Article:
The issue of how to better identify people with mental health problems in police custody keeps coming up. It was raised in the Bradley Review (summary) and there have been various suggestions over the years. Last year, an initiative started in Lambeth police custody and there have been recent calls to specifically improve screening for women’s mental health in police custody. There are various methods to do so:
- 24/7 psychiatric nursing in custody – expensive. Questionable whether it would be viable in less busy custody offices. Also, research from the 1990s (JAMES) showed that where psych nursing was available, something like 15% of people in custody got identified as having a mental health problem. This figure is only slightly higher than the 10-12% that the police would have spotted for themselves – it would still see some learning disabilities patients being missed.
- Screening Tools – of various kinds: IT based tools which can cost thousands and which take inordinate amounts of time to use per person detained. I’ve known some people keen to sell things which would take 30 minutes per arrest to screen. Not practical.
- Other problems around screening tools include the fact that they are often specific to particular issues like Learning Disabilities, rather than generic to a breadth of mental disorders. Obviously, it would be impractiable to have two or three different screening tools and use the lot to ensure that every base is covered because it would take too long per detainee.
- Better Police Training – never a bad idea. How well do you want us trained? Given that fully trained psychiatric nurses don’t spot that many more than police officers, would it really be the silver bullet?
So here’s a thought!? …
Why can’t all police custody areas and their local mental health trusts establish one or two phone numbers that the police ring EVERY SINGLE TIME someone arrested arrives in custody? In fairness, you could do this in many police encounters where arrests or detention were being considered and who knows what better ideas we could come up with, together? After the police provide the name, date of birth and address of the person arrested they give just one piece of information: whether or not the police have concerns that the person detained has a mental health problem – in the street, you’d only call if you had those concerns.
This view could arise for a range of reasons:
- Police or FME observations of the person’s demeanour / behaviour.
- Police information systems indicating prior knowledge of a mental health problem.
- Self-declaration by the person detained when asked by the custody officer
- Third-party information from someone involved in the incident being policed that the individual has a mental health problem.
Of course, the precise source of the information would not need to be disclosed, merely the existence of a suspicion. Meanwhile, in HealthLand those nominal details could be cross-referenced against NHS records. In order to preserve medical confidentiality, there would be no need to actually tell the police anything: the mental health trust would merely decide whether they are coming to custody to assess the person?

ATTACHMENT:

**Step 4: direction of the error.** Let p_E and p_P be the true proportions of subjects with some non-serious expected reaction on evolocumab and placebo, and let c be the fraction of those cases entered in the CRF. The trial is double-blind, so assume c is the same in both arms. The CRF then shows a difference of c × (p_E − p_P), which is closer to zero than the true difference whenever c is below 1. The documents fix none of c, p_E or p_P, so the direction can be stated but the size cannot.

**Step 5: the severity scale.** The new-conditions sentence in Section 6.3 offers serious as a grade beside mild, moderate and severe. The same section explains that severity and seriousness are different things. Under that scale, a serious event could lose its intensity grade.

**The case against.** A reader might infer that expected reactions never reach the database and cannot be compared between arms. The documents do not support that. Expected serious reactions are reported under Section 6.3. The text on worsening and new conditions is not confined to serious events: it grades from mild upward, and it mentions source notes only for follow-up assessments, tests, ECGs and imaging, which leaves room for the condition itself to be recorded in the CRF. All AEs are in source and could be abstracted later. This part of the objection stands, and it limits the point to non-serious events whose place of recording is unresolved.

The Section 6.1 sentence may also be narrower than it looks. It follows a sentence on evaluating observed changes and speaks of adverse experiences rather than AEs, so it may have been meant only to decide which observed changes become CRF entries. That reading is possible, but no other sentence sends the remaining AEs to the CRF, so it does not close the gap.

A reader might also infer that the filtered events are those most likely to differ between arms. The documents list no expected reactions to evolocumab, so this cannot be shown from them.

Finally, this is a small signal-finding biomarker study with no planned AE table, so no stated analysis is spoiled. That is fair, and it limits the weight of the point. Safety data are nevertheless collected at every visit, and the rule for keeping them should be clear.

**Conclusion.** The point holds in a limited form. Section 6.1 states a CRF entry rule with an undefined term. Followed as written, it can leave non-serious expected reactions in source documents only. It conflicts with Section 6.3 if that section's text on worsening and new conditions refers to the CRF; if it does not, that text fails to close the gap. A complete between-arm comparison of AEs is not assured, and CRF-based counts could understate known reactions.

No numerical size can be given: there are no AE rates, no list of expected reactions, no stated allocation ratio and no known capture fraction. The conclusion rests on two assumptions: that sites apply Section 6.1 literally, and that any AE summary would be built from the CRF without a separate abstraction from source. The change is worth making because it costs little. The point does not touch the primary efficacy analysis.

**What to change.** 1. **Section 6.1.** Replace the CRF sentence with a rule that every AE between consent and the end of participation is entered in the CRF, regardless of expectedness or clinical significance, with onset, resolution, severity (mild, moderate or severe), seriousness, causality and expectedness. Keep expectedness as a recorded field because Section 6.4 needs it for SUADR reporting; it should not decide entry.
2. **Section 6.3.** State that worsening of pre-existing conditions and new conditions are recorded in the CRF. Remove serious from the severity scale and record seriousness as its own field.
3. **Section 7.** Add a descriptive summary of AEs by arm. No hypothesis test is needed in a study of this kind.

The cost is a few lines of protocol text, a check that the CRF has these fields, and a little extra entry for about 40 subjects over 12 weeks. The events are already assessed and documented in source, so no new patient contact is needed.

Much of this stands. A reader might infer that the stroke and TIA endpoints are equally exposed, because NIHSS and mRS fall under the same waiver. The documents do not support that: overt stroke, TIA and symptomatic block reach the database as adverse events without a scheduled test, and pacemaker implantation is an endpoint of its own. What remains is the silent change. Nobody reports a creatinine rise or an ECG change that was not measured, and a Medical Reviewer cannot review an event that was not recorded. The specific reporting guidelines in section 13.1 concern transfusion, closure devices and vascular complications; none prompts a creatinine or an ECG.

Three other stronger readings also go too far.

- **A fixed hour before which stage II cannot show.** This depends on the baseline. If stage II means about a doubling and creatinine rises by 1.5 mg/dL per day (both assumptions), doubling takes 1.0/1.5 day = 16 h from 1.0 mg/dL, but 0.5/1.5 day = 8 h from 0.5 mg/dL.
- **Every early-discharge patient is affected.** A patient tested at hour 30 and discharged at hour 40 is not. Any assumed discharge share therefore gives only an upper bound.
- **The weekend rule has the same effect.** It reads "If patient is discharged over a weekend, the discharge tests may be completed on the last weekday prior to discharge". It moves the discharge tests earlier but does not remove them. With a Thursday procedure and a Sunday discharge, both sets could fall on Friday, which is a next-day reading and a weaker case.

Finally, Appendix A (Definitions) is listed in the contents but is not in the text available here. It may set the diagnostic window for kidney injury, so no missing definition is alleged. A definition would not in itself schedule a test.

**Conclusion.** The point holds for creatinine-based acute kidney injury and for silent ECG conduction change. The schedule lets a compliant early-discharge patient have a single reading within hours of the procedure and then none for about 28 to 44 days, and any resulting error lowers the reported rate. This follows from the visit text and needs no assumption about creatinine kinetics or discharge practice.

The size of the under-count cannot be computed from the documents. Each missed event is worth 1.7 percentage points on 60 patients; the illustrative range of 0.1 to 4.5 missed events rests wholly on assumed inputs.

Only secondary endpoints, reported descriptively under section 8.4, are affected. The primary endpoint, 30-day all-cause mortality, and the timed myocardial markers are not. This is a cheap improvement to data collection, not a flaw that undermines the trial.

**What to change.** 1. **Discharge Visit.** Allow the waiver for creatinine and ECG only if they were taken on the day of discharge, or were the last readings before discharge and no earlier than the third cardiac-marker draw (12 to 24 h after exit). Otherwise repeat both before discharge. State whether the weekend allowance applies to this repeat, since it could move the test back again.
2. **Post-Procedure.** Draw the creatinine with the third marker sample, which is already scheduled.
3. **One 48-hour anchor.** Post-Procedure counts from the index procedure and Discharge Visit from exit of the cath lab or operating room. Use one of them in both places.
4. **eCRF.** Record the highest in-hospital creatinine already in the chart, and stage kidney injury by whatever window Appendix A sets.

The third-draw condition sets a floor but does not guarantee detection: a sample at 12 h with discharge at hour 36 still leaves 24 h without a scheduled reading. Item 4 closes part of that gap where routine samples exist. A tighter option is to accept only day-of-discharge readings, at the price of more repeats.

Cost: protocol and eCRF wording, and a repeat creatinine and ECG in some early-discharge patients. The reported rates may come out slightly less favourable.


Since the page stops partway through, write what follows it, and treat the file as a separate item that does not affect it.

ONE OF THREE OUTCOMES
- If the police / FME have concerns and the patient is a known MH patient >> turn out the CrisisTeam and screen the person in custody.
- If the police / FME have concerns and the patient is NOT known as a MH patient >> turn them out and screen.
- If the police / FME have NO concerns and the patient is NOT known >> don’t turn out.
So what do we need to make this work? One or two phone numbers into the NHS which could be answered by someone who can access health records and notify the CrisisTeam, if that is required. Maybe one for office hours and one for out of hours … who knows.
How often would we be phoning? It obviously varies by area, but in my area’s custody office for example, we detain on average around 25 people per day. That’s one phone call per hour (average).
What would be the benefits? Well, in one initiative in the south of England, it was established that as many as 50% of people who are arrested are either currently known, previously known or need to be known by the mental health trust. If we therefore structure our response on indirectly accessing that data to influence the response of our health colleagues, in addition to those incidents where the police have concerns, I am suggesting the ‘capture rate’ would rise dramatically. Of course, if that were in addition to good risk assessment questions, so much the better.
Is it beyond possibilities that organisations as large as police forces and mental health trusts could not establish an arrangement whereby it is possible to make one phone call an hour to the NHS and say “Michael Brown has been arrested, [DOB / ADDRESS] and we’ve got concerns based on historical information of MH problems”. It would potentially capture a far, far clearer picture of the number of detainees in custody who have a history of mental health problems and better identify individuals who could be diverted (whatever that means).
Just a thought … and of course this principle could apply outside of custody, too! Officers at incidents with the ability to access mental health nurses and their advice or information. It’ll probably never catch on.
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